For, apparently it is by virtue of one quality, that a horse is called good, because he is strong, and by virtue of another, that he is called good, because he is swift. But it is evident that in no wise does anything exist through nothing. Thinking, therefore, that what I rejoiced to have found, would, if put in writing, be welcome to some readers, of this very matter, and of some others, I have written the following treatise, in the person of one who strives to lift his mind to the contemplation of God, and seeks to understand what he believes. It is no answer to it, for example, to deny that the idea of God is innate or universal The argument merely assumes that he who denies that there is a God must have an idea of God. When reality or completion is expressed in such a way that it is not yet posited as existent, it is something thought, and rather opposed to Being than that this is subsumed under it.
Chapter 4 argues that there must be a highest level of dignity among existing things and that highest level must have a single member. For it is the property of the one to derive existence from the other, and the property of that other that the first derives existence from him. His father Gundulph or Gundulf was a noble, probably one of Adelaide's uncles or cousins; his mother Ermenberga was almost certainly the granddaughter of , related both to the Anselmid bishops of Aosta and to the heirs of who had been passed over in favour of Conrad. Therefore, thou art just, truthful, blessed, and whatever it is better to be than not to be. From the mid-8th century, it had become customary that could not be without a woolen given or sent by the himself. Therefore a being absolutely infinite, such as God, has from himself an absolutely infinite power of existence, and hence he does absolutely exist. Hence, it must have been created for this end, that it might love the supreme Being.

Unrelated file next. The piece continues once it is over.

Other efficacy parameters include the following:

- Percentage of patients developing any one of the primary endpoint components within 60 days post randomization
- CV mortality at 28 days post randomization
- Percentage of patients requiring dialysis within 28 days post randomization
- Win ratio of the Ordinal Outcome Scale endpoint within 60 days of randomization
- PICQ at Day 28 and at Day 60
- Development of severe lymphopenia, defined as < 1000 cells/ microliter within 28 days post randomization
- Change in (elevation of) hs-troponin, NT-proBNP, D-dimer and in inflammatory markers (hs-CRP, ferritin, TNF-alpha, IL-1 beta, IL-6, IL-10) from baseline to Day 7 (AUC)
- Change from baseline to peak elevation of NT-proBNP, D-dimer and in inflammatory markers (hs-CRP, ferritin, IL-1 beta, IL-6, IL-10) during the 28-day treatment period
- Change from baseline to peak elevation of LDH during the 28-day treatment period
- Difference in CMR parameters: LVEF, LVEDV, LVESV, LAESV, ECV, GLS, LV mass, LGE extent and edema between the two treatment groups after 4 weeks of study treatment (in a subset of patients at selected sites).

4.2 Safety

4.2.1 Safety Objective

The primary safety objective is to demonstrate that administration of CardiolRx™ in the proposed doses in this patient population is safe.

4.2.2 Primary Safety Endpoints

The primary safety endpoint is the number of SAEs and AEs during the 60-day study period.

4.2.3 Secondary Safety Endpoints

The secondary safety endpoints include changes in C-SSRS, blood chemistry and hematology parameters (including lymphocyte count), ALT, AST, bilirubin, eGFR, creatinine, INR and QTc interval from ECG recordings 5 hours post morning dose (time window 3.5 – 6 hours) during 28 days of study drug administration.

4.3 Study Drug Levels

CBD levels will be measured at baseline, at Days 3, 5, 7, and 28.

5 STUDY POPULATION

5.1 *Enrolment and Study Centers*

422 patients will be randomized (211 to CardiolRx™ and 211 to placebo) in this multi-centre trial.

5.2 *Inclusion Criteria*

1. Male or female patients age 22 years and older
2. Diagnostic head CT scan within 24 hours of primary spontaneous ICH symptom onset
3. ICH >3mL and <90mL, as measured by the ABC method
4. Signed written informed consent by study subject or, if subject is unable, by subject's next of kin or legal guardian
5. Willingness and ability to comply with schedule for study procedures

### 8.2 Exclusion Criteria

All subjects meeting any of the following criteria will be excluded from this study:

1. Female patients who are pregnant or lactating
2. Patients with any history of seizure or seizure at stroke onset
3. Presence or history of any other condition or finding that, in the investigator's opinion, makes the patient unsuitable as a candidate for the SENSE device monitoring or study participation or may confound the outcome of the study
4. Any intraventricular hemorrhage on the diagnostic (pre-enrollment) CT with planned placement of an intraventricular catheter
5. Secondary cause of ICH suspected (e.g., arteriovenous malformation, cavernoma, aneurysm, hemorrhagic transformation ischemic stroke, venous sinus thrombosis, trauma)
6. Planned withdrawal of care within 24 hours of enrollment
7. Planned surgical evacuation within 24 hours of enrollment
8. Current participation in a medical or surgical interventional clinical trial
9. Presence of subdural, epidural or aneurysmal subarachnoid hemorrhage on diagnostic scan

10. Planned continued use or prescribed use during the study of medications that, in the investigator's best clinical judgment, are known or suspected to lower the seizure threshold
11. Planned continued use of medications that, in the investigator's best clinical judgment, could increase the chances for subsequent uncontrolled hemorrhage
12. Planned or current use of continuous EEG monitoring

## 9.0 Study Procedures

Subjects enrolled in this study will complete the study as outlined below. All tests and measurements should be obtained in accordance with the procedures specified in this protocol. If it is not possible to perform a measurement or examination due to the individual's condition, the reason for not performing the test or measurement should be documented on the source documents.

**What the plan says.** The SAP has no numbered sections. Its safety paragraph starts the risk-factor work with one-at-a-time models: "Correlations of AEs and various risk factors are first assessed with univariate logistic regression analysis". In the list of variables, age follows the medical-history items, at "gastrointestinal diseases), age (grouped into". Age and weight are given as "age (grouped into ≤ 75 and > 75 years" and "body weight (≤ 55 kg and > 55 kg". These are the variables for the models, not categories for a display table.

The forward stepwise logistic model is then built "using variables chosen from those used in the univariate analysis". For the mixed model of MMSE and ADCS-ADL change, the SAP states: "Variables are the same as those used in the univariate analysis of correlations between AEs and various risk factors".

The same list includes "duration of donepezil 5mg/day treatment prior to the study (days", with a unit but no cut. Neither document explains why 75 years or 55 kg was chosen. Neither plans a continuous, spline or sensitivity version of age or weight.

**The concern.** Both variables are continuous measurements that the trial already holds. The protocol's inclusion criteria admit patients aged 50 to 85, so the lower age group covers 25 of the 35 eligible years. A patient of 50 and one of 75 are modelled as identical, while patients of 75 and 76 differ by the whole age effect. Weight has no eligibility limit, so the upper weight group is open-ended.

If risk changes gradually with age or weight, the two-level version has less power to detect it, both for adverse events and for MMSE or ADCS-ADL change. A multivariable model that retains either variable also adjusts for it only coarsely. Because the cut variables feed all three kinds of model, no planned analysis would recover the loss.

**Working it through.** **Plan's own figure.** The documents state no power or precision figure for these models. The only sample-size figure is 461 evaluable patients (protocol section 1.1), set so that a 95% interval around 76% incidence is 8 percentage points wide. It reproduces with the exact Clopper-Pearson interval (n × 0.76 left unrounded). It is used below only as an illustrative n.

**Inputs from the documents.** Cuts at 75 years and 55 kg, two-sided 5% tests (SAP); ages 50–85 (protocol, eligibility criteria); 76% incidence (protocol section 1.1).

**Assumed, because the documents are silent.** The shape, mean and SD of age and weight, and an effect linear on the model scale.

For, just as to separate properties of separate beings, plurality is not attributed, since they are not properties of two things, so, what is common to both preserves an indivisible unity, although it belongs, as a whole, to them taken separately. For, since a man cannot be justness, but can possess justness, we do not conceive of a just man as being justness, but as possessing justness. It therefore does not consist of more words than one, but is one Word, through which all things were created. For they designate by the word substance that attribute of God which we designate by the word person. Hence, this Being must be living, wise, powerful, and all-powerful, true, just, blessed, eternal, and whatever, in like manner, is absolutely better than what is not it.
For that every being, in so far as it exists, is like the supreme Being, reasons already considered do not permit us to doubt. For, though he seems to be called good by virtue of his strength, and good by virtue of his swiftness, yet swiftness and strength do not appear to be the same thing. Let us first consider, separately, this supreme Nature, which exists through self; then these beings which exist through another. But, just as it has been proved that there is a being that is supremely good, since all goods are good through a single being, which is good through itself; so it is necessarily inferred that there is something supremely great, which is great through itself. . The supreme Being, then, will be divided into parts, according to the divisions of time. Moral and Metaphysical Philosophy London, 1882.
But how dost thou spare the wicked, if thou art all just and supremely just? Surely it is just that thou shouldst be so just that thou canst not be conceived more just; and this thou wouldst in no wise be if thou didst only render goods to the good, and not evils to the evil For, he who requiteth both good and evil according to their deserts is more just than he who so requites the good alone. We cannot understand that the Son is existent through the Father, and the Father through the Son, as if the one could not be existent except through the other, just as a man cannot be wise except through wisdom. This Nature was not brought into existence with the help of any external cause, yet it does not exist through nothing, or derive existence from nothing. Over the next two years, William opposed several of Anselm's efforts at reform—including his right to convene a council —but no overt dispute is known. Yield room for some little time to God; and rest for a little time in him. He also composed prayers to various saints.